Saturday, December 3, 2011

Why I'm not a fan of "presentation training"

Because there are too many different types of presentation for any sort of abstract training to be effective. So "presentation training" ends up – at best – being "presentation software training."

Learning about information design, writing and general verbal communication, stage management and stage presence, and operation of software and tools used in presentations may help one become a better presenter. But, like in so many technical fields, all of these need some study of the foundations followed by a lot of field- and person-specific practice.

I recommend Edward Tufte's books (and seminar) for information design; Strunk and White's The Elements of Style, James Humes's Speak like Churchill, Stand like Lincoln, and William Zinsser's On Writing Well for verbal communication; and a quick read of the manual followed by exploration of the presentation software one uses. I have no recommendations regarding stage management and stage presence short of joining a theatre group, which is perhaps too much of a commitment for most presenters.

I have already written pretty much all I think about presentation preparation; the present post is about my dislike of "presentation training." To be clear, this is not about preparation for teaching or training to be an instructor. These, being specialized skills – and typically field-specific skills – are a different case.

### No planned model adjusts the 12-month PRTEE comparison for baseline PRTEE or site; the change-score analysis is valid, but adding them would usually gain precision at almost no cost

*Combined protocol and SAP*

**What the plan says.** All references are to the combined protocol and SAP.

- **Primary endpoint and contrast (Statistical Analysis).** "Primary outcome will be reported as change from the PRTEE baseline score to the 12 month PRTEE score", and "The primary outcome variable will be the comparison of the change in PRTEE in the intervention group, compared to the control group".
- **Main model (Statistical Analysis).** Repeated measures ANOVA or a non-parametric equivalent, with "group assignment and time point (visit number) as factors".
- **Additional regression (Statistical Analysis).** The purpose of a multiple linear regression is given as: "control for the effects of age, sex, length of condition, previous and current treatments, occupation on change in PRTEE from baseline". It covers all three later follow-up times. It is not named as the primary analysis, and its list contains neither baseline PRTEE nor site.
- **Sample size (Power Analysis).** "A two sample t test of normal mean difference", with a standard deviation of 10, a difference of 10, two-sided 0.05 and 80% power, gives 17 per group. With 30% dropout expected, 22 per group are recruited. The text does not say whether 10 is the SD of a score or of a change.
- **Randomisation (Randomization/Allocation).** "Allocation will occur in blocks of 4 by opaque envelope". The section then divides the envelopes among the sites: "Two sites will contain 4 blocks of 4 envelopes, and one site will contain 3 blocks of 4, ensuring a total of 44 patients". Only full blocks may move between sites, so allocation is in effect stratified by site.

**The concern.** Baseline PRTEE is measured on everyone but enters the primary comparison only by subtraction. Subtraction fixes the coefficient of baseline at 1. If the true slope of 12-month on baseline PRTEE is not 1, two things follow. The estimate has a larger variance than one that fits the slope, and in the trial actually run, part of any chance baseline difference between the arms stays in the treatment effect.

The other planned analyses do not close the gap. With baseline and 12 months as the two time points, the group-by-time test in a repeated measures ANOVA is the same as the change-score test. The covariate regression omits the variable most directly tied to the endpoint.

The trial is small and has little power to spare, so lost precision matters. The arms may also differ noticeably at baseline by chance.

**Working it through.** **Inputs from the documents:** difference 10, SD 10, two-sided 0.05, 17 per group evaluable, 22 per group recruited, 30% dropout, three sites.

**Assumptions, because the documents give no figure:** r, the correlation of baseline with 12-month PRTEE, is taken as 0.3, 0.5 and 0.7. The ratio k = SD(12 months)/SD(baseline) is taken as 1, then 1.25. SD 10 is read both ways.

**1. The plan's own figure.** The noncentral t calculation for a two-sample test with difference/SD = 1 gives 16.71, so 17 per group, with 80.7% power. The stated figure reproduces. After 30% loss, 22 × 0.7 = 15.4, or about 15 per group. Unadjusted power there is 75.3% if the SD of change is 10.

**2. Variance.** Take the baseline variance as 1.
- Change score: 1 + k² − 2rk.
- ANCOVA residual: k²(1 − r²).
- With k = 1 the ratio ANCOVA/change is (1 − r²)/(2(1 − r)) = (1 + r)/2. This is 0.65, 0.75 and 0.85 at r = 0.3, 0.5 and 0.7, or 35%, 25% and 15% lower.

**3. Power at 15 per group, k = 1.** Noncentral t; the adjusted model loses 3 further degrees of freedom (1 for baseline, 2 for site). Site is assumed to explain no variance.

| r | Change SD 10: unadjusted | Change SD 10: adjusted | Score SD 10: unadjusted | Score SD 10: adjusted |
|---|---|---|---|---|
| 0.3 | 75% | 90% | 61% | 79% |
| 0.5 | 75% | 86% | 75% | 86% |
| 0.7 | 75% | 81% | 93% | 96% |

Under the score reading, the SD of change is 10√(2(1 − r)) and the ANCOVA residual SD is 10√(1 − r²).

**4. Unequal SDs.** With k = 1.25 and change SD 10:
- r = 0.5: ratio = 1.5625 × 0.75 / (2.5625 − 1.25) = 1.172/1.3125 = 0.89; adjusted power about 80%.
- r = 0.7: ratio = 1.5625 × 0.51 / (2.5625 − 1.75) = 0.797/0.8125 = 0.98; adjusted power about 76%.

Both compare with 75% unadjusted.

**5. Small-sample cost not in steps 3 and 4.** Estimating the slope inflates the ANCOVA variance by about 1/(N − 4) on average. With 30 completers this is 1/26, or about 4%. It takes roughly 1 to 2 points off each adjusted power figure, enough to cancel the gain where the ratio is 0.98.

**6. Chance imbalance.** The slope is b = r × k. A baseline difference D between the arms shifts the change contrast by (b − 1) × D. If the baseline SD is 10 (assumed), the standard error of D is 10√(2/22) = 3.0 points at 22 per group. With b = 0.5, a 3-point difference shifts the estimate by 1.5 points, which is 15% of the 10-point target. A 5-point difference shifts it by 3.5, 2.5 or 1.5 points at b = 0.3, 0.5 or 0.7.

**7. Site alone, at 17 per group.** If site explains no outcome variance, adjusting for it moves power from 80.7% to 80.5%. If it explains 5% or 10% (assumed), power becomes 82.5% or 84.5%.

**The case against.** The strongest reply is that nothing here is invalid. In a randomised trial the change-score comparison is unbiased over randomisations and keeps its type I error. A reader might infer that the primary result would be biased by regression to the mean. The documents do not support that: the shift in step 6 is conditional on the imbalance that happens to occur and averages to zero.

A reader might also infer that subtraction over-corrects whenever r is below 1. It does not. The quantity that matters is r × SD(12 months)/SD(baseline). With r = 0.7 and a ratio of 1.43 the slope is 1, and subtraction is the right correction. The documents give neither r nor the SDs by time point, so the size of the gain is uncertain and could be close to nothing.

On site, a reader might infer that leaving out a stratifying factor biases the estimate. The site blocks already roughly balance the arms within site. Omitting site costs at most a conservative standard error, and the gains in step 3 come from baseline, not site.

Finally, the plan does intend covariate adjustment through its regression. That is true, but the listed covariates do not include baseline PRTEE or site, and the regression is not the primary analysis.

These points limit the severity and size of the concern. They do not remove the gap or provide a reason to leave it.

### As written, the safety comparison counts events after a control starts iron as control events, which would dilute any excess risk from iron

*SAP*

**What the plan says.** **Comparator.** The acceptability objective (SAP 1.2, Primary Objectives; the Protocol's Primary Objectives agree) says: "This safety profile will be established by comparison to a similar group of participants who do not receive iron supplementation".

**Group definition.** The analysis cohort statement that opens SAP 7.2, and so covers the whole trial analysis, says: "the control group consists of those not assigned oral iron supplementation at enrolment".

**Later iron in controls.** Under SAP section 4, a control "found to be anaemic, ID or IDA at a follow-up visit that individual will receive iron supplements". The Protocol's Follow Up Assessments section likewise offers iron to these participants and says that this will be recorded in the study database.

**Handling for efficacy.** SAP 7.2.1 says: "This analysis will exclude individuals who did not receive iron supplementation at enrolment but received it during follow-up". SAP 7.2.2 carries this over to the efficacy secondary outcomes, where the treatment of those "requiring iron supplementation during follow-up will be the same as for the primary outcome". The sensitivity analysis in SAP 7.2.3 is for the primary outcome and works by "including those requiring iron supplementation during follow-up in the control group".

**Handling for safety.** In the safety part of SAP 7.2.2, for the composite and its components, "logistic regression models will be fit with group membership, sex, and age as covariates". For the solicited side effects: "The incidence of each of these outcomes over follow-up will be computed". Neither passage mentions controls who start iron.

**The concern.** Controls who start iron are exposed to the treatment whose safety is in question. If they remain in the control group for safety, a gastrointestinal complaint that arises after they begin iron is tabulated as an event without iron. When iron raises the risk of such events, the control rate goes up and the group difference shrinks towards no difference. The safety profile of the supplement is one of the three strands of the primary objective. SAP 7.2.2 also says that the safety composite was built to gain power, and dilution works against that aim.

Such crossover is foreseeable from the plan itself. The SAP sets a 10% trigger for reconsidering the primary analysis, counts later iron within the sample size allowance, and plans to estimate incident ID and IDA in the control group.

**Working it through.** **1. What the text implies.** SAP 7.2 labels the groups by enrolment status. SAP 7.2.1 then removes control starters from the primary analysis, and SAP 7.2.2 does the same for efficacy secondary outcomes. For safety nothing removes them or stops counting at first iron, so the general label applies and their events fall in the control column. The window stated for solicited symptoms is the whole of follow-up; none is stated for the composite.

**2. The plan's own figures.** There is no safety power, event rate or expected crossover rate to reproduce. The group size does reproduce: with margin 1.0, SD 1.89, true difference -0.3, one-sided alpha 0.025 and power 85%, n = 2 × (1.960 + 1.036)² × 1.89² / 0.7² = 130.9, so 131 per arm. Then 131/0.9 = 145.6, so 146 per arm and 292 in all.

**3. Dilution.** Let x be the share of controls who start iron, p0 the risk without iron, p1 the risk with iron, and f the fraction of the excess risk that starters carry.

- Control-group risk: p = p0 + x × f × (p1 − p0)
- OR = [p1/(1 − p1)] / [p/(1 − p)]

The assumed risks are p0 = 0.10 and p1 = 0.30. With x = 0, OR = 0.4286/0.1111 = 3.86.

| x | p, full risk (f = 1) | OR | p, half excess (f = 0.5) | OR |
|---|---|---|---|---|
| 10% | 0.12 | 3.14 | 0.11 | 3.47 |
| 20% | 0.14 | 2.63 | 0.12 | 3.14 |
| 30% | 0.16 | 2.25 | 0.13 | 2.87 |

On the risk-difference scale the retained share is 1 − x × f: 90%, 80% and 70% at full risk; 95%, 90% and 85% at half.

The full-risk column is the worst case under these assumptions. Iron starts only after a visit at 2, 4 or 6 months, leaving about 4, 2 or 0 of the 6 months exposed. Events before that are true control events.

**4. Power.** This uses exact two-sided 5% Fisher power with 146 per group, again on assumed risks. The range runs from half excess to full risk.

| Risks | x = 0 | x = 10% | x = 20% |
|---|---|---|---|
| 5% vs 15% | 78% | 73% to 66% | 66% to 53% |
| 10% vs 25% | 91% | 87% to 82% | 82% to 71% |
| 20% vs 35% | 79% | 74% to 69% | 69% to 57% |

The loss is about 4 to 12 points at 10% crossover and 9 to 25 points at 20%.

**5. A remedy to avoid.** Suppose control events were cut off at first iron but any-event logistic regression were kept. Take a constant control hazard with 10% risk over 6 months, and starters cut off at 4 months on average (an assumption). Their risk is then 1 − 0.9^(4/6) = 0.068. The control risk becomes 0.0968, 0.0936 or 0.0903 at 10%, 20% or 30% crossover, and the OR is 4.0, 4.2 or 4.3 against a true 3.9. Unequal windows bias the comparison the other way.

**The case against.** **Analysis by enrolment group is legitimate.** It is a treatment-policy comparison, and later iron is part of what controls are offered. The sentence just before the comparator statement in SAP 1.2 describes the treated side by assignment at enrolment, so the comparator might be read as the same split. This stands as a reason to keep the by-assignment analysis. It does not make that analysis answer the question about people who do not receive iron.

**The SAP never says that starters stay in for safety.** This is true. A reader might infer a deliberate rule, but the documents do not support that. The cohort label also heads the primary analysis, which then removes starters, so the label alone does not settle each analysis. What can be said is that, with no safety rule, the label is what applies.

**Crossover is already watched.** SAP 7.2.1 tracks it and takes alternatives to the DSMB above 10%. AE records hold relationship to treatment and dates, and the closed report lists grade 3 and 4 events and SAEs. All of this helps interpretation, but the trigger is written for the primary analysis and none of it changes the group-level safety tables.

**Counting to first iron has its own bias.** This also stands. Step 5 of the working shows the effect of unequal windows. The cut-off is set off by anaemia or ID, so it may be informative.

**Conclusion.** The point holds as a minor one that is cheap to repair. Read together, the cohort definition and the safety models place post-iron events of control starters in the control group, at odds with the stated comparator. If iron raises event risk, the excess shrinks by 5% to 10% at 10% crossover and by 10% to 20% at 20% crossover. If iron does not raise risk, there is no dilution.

Problem 1: Generic presentation training is unlikely to help any but the most incompetent of presenters

Since an effective presentation is one designed for its objective, within the norms of its field, targeted to its specific audience, and using the technical knowledge of its field, what use is it to learn generic rules, beyond the minimum of information design, clarity in verbal expression, and stage presence?

(My understanding from people who have attended presentation training is that there was little about information design, nothing about verbal expression, and just platitudes about stage presence.)

For someone who knows nothing about presentations and learns the basics of operating the software, presentation training may be of some use. I think Tufte made this argument: the great presenters won't be goaded into becoming "death by powerpoint" presenters just because they use the software; the terrible presenters will be forced to come up with some talking points, which may help their presentations be less disastrous. But the rest will become worse presenters by focussing on the software and some hackneyed rules – instead of the content of and the audience for the presentation.

Problem 2: Presentation trainers tend to be clueless about the needs of technical presentations

Or, the Norman Critique of the Tufte Table Argument, writ large.

The argument (which I wrote as point 1 in this post) is essentially that looking at a table, a formula, or a diagram as a presentation object – understanding its aesthetics, its information design, its use of color and type – is very different from looking at a table to make sense of the numbers therein, understand the implications of a formula to a mathematical or chemical model, and interpret the implications of the diagram for its field.

Tufte, in his attack on Powerpoint, talks about a table but focusses on its design, not how the numbers would be used, which is what prompted Donald Norman to write his critique; but, of all the people who could be said to be involved in presentation training, Tufte is actually the strongest advocate for content.

The fact remains that there's a very big difference between technical material which is used as a prop to illustrate some presentation device or technique to an audience which is mostly outside the technical field of the material and the same material being used to make a technical point to an audience of the appropriate technical field.